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As for what experimental theology was, Lyra had no more idea than the urchins. She had formed the notion that it was concerned with magic, with the movements of the stars and planets, with tiny particles of matter, but that was guesswork, really. Probably the stars had daemons just as humans did, and experimental theology involved talking to them.Not that Lyra spends much time worrying about it; what she likes best is "clambering over the College roofs with Roger the kitchen boy who was her particular friend, to spit plum stones on the heads of passing Scholars or to hoot like owls outside a window where a tutorial was going on, or racing through the narrow streets, or stealing apples from the market, or waging war." But Lyra's carefree existence changes forever when she and her daemon, Pantalaimon, first prevent an assassination attempt against her uncle, the powerful Lord Asriel, and then overhear a secret discussion about a mysterious entity known as Dust. Soon she and Pan are swept up in a dangerous game involving disappearing children, a beautiful woman with a golden monkey daemon, a trip to the far north, and a set of allies ranging from "gyptians" to witches to an armor-clad polar bear.
In The Golden Compass, Philip Pullman has written a masterpiece that transcends genre. It is a children's book that will appeal to adults, a fantasy novel that will charm even the most hardened realist. Best of all, the author doesn't speak down to his audience, nor does he pull his punches; there is genuine terror in this book, and heartbreak, betrayal, and loss. There is also love, loyalty, and an abiding morality that infuses the story but never overwhelms it. This is one of those rare novels that one wishes would never end. Fortunately, its sequel, The Subtle Knife, will help put off that inevitability for a while longer. --Alix Wilber --This text refers to the Hardcover edition.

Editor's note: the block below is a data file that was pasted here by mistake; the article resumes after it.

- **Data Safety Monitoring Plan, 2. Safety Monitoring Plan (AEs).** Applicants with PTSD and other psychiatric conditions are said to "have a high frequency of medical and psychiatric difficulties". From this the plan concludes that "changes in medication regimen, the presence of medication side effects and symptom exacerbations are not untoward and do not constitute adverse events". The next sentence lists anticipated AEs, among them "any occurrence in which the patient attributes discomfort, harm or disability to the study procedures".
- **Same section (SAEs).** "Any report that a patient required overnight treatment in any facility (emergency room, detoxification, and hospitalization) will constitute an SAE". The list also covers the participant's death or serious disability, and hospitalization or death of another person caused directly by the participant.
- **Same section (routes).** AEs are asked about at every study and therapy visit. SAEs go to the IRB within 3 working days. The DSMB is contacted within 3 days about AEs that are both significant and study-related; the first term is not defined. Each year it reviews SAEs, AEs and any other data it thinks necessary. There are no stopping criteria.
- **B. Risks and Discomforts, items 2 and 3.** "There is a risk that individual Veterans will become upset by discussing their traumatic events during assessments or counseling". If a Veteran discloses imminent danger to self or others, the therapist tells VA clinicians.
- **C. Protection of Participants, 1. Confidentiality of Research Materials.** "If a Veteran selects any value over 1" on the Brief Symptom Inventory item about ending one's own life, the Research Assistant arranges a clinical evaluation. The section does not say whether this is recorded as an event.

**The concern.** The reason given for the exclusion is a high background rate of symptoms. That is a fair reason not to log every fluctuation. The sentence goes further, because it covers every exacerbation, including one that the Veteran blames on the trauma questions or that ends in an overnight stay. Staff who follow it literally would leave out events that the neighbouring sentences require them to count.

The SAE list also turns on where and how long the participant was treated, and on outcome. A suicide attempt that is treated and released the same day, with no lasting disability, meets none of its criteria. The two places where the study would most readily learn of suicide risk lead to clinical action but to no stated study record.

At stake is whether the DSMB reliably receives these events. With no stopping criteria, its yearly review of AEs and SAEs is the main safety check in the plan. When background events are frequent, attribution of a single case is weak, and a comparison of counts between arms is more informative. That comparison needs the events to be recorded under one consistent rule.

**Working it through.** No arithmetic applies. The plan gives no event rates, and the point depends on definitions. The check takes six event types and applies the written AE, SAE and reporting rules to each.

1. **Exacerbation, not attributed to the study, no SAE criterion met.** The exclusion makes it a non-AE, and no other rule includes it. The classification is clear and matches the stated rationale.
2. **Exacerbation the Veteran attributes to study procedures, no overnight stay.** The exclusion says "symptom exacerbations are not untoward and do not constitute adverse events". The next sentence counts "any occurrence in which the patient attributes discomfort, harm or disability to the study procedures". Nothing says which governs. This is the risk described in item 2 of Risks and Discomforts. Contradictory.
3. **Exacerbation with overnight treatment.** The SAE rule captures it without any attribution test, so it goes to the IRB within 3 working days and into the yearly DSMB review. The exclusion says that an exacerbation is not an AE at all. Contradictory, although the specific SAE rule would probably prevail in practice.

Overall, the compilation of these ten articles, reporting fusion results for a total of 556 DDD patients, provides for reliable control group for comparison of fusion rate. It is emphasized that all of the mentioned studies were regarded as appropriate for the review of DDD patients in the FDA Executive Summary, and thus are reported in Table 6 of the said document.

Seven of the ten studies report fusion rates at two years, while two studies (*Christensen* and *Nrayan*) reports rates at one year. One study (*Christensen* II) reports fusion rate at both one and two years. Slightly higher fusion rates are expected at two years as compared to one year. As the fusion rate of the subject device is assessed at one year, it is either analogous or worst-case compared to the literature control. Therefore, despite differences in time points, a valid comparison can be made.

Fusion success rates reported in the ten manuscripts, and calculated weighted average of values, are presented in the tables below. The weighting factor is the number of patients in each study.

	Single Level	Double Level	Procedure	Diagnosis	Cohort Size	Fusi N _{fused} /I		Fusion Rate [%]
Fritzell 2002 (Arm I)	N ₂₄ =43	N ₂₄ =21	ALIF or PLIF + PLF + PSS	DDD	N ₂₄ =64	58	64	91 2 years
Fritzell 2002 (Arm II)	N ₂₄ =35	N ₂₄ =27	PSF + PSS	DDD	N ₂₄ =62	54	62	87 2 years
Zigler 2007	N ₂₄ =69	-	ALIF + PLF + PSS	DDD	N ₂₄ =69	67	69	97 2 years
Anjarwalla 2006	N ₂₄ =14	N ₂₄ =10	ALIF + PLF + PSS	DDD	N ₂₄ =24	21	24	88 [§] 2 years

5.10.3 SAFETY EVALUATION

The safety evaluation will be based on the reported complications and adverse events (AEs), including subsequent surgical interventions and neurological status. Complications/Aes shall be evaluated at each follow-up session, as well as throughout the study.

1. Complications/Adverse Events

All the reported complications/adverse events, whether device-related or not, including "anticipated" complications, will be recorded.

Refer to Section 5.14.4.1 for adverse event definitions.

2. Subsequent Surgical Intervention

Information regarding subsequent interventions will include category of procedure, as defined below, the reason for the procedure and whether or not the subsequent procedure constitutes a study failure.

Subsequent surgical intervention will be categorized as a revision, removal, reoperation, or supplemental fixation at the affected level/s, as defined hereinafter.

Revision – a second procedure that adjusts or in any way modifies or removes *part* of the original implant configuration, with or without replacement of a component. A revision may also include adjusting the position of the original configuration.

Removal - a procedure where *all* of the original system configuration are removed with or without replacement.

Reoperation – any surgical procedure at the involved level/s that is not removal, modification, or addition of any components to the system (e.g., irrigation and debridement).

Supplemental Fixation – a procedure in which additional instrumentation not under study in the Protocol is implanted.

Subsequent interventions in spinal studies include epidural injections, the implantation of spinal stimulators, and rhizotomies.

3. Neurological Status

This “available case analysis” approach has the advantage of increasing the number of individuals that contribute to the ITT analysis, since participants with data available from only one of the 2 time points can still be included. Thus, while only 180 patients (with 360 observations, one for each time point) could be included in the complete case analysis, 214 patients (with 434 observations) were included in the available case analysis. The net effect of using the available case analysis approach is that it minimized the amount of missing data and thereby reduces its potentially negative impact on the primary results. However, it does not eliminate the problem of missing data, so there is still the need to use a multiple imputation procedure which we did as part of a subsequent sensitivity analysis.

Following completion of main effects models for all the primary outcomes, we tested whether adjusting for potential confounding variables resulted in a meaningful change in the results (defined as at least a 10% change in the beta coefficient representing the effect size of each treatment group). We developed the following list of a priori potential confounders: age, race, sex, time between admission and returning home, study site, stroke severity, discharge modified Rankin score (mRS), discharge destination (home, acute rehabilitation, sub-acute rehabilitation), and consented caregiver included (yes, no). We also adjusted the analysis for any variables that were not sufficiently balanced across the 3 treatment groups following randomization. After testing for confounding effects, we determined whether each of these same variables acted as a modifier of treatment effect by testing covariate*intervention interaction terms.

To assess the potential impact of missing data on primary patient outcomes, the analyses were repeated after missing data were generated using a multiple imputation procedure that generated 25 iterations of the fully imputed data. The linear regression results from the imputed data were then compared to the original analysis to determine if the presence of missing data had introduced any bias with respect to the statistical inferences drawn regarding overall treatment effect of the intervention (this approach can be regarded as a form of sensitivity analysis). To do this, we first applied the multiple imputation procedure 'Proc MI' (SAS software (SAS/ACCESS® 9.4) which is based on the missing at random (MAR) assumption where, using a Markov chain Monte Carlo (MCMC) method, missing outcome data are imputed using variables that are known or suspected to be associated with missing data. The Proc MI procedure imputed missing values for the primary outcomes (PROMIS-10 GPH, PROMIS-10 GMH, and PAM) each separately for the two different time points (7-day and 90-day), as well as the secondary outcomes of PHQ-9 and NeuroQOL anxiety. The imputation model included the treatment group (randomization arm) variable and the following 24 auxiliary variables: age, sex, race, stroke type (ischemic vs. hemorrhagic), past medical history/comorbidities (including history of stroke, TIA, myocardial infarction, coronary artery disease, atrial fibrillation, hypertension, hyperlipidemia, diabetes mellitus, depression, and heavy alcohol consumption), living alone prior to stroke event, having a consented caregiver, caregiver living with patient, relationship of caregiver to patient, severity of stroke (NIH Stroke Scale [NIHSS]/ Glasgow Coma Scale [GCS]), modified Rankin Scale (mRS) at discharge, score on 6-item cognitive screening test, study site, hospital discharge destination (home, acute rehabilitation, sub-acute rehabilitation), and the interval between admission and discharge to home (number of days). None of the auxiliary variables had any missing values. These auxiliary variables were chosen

I give Philip Pullman a standing ovation for the Golden Compass his dark materials. Both me and my husband loved the Golden Compass. Read morePublished 7 months ago by Cindy Beverly
Fascinating fantasy book for all ages. I have read this book 3 times and every time I learn more about Lyra's complex journey to understand why worlds can be shared and loves... Read morePublished 7 months ago by Debra
I remember reading these books as a kid. I still remember every bit of my journey through the universes and how Crushed I was when I flipped the last page of the Amber Spyglass. Read morePublished 9 months ago by Andres Consumer
Lower class children are disappearing and when Lyra finds that her friend is missing she wants to find him and get him back. Read morePublished on Nov. 8 2008 by Nicola Mansfield
There are many people who liked this book, but I for one am not that impressed. I'm not saying it's horrible because it's not. Read morePublished on Sept. 11 2008 by Momus
While I am just wrapping up book two, I have to say that The Golden Compass was, in itself, the more diluted book. Read morePublished on Jan. 28 2008 by Don Eglinski
It is not worth reviewing or reading the reviews of "The Golden Compass" (British title "The Northern Lights") until one has finished the complete story of "Dark Materials" by... Read morePublished on Dec 29 2007 by bernie
I can't believe how much I enjoyed this book, even though it's supposed to be part of a children's series. Read morePublished on Oct. 13 2007 by Melanie
"The Golden compass" is the first book in Phillip Pullman's "Dark Materials" triology. From my point of view, this is one of those books that you simply must read if you are a... Read morePublished on Jan. 7 2007 by M. B. Alcat